Keeping Kids Playing Injury-Free
More kids than ever are being sidelined by sports injuries; don't let your child be one of them.
What the Research Shows
"A lot more research needs to be done on youth and high school
populations," says Almquist. "Most research is done on college kids,
and it doesn't always translate well to younger populations."
NATA released a detailed three-year study in 1999 showing trends in high
school injuries in 10 sports: boys football, boys basketball, girls basketball,
boys wrestling, girls field hockey, girls volleyball, boys soccer, girls
soccer, boys baseball, and girls softball.
Overall, in every sport except field hockey, sprains and strains accounted
for at least half the injuries. Of injuries requiring surgery, 60.3% were to
knees. On average, more than half the injuries occurred during practices.
Besides comparing injuries among sports, the study showed percentage rates
for the comparative frequency of each type of injury (general trauma,
fractures, etc.) within a given sport. For example, in baseball, sprains
accounted for 16% of all injuries.
Following is a summary of study results for baseball, softball, basketball,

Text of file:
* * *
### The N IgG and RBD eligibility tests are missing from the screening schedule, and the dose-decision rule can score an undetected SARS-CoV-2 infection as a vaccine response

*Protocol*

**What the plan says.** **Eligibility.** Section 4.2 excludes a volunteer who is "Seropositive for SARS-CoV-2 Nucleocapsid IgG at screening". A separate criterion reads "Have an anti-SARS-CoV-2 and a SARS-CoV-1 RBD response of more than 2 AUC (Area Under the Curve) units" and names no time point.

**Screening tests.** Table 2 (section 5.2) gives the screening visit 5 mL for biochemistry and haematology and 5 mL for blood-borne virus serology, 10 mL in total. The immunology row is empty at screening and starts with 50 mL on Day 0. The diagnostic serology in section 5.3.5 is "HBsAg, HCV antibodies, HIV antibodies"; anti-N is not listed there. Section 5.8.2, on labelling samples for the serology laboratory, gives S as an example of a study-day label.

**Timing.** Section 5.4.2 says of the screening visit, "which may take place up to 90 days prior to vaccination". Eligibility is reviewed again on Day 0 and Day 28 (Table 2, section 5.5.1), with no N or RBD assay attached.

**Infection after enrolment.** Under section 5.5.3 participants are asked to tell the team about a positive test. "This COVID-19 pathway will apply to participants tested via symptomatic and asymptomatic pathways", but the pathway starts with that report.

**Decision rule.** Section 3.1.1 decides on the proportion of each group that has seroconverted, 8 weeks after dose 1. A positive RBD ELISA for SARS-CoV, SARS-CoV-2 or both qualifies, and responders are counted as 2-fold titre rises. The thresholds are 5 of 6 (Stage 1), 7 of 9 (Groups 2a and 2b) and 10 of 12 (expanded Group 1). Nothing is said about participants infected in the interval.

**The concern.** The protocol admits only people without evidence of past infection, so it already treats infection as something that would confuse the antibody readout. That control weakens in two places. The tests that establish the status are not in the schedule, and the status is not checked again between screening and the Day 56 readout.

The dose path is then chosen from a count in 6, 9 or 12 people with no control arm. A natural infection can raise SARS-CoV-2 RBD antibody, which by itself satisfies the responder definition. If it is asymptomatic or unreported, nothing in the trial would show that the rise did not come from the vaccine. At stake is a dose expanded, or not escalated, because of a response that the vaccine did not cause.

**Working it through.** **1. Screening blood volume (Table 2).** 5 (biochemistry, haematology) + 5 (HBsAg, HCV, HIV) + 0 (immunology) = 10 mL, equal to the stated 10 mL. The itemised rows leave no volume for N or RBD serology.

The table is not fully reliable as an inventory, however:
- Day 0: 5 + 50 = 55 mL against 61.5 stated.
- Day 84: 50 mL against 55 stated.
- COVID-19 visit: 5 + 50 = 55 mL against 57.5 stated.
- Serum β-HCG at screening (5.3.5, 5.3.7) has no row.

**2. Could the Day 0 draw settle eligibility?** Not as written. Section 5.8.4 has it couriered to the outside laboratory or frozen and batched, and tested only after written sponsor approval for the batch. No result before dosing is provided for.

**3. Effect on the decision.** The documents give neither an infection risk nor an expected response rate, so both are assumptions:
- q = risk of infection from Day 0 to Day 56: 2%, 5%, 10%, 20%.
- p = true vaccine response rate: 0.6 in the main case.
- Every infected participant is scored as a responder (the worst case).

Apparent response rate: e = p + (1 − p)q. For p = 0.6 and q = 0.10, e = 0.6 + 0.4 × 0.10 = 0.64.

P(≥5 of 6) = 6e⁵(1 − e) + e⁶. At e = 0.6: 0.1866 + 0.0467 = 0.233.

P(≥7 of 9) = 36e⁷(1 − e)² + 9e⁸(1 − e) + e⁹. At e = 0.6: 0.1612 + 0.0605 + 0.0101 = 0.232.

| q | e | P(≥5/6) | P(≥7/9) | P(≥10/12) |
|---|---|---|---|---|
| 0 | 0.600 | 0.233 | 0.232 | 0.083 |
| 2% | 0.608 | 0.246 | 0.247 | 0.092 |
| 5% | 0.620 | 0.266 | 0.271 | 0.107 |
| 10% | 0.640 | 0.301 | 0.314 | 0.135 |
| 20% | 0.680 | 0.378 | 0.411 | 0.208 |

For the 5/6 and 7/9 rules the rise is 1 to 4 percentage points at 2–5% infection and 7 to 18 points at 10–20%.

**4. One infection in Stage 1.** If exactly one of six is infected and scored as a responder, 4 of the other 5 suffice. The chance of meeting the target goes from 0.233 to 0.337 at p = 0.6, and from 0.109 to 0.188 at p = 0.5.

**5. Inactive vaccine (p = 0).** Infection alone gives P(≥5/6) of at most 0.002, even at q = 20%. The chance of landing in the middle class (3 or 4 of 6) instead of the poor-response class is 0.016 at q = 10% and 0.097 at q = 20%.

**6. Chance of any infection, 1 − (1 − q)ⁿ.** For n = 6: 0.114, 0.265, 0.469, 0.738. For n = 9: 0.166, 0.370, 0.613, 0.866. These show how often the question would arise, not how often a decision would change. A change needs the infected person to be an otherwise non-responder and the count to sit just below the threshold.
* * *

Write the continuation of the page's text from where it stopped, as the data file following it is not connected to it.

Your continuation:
football, and soccer:
Baseball and softball. The proportion of baseball injuries
requiring surgery was nearly the same as that for football. Baseball and
softball had the highest rate of fractures (8.8%), while baseball had the
lowest rate of knee injuries (10.5%).
Basketball. The highest proportion of surgeries was for
girl's basketball (4.0%). More than one-third of the injuries for both boys and
girls were to the ankle and foot and occurred while players scrambled for loose
Football. Football had the highest rate of injuries
compared with the other sports. During the 1995 season, 39% of varsity football
players were injured, but the severity of injuries had decreased compared with
a 1988 study. Most injuries were to the hip, thigh, and leg, followed by the
forearm, wrist, and hand. During games, the offensive lineup had 55.5% of
injuries, the defensive team, 35.8%, and special teams, 4.3%.
Soccer. Of the 10 sports surveyed, the highest frequency of
knee injuries was in girl's soccer (19.4%). Nearly one-fourth of the boys and
girls playing soccer had at least one time-loss injury during a season. Nearly
one-third of soccer injuries were to the ankle and foot.